As part of our English curriculum in middle school, we read a story authored by the Indian athlete, Milkha Singh. Singh, often celebrated as India’s finest athlete, who had missed a podium finish in the 400m race of the 1960 Olympics in Rome. Singh set a track record, but missed a medal in a photo finish. The story was about how he still felt terrible about that loss. It’s title was “The Pain Lingers”.
Let me illustrate a pattern here:
- When a company sets a target of growing 25% and achieves 24%, they fail to hit their target
- When we plan to start our own business the following year, and that doesn’t happen, our plan is said to have failed
- The silver medalist in an Olympics event, whose performance often falls short of the winner by a hair’s breadth, often fades into obscurity even as everyone celebrates the gold medalist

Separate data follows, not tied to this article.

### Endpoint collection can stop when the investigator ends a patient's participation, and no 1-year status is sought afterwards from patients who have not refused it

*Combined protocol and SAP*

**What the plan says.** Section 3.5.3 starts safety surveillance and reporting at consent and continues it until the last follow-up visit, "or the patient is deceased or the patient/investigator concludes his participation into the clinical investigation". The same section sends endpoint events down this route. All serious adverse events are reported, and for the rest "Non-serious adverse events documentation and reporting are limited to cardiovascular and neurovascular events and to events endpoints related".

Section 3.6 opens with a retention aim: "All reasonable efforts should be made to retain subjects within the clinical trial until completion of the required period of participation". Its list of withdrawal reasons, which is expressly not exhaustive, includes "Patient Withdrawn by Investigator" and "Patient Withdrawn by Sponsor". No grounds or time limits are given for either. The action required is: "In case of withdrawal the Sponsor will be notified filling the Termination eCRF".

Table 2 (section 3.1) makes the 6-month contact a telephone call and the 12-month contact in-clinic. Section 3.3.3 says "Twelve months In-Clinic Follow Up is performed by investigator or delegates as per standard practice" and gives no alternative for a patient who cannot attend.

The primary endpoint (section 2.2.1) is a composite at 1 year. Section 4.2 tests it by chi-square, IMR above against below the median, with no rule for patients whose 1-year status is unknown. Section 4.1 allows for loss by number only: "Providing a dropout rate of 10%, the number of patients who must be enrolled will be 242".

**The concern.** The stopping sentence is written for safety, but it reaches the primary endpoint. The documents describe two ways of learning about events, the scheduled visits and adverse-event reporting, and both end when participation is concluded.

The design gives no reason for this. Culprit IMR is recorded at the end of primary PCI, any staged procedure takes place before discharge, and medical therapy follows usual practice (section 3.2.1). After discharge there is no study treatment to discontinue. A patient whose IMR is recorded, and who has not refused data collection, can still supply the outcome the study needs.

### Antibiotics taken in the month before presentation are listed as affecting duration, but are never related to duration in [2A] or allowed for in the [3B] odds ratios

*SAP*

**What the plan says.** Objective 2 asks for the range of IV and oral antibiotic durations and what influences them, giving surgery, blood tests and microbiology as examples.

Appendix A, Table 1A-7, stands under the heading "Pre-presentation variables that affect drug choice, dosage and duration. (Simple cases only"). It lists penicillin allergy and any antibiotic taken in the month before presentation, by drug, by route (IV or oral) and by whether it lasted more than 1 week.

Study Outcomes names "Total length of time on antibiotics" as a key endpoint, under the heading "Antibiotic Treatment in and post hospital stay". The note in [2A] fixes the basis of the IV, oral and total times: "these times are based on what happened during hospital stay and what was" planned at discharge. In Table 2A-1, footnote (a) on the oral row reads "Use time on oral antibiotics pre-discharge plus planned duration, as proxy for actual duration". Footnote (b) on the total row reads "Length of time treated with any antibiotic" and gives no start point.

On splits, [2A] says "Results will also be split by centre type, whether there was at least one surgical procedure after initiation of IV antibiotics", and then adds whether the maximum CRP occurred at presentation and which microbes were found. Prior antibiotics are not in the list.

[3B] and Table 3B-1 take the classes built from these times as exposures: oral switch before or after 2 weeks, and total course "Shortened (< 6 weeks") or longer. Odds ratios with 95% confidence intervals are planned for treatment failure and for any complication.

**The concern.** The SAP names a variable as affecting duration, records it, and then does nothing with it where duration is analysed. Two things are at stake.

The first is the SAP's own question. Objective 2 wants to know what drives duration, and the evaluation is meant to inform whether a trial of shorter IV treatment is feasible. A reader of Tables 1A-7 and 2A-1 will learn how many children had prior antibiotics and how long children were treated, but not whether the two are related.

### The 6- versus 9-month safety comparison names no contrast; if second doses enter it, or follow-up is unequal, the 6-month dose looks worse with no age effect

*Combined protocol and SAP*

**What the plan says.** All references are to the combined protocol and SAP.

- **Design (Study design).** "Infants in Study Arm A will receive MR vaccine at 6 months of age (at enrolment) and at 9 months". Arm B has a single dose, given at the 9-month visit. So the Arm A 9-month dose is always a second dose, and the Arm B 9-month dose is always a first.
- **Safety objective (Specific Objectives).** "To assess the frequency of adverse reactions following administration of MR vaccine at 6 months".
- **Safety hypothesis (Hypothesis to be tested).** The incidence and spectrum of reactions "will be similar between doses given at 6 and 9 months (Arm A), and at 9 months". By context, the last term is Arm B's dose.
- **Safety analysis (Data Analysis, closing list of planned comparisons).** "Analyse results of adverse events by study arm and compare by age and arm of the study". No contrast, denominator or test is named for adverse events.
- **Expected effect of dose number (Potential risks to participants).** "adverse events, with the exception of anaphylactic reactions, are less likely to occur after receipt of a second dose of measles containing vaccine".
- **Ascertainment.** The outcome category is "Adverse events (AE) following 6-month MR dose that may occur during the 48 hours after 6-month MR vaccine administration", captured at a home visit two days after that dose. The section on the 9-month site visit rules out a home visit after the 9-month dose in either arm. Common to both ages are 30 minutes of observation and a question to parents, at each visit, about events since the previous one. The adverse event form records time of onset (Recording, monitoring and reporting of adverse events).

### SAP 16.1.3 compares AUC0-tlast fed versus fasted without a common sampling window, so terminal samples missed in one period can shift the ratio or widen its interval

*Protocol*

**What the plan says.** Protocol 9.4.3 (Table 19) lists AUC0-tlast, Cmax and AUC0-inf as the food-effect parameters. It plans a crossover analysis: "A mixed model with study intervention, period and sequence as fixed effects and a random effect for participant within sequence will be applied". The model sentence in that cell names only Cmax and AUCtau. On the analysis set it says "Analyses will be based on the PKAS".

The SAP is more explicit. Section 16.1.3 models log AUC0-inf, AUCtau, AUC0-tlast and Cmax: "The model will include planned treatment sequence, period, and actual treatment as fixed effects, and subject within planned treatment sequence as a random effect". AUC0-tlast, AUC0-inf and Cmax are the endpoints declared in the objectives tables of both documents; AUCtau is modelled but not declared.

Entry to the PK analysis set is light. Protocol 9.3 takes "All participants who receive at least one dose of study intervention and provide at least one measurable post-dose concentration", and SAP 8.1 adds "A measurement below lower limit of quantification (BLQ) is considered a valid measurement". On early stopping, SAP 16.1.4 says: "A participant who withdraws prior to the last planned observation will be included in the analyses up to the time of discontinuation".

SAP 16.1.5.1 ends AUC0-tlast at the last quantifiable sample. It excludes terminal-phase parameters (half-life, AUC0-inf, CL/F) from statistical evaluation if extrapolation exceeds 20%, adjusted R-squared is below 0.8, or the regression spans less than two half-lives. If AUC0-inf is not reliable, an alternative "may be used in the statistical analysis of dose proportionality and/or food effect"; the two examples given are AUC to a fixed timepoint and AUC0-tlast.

In all these cases, the goal that we have set is quite arbitrary. If that company had set its target at 23%, just another number, everybody within its departments would rejoice. But not for too long – lest they miss the next year’s target.
The problem with goals tied to outcomes are that they give us an arbitrary yardstick that separates success and failure. Just examine those two words though – to be successful is great, but often fleeting. Failure is like a stain that sticks to our reputation. How these opposites make us feel isn’t balanced. Even as those goals are artificial, they failure and the pain caused by not meeting them is only very real.
Before we chase an arbitrary target, it is worth thinking about what we are signing up for – about what success as well as failure would mean for us in a life that we were gifted with a clean slate – without a single pre-defined goal.
I’m not advocating that we settle for mediocrity. But excellence isn’t just about hitting goals. Milkha Singh, who lost his parents to partitions and spent a childhood without shoes, didn’t achieve his goal of securing an Olympic medal. But he is an excellent athlete, all the same.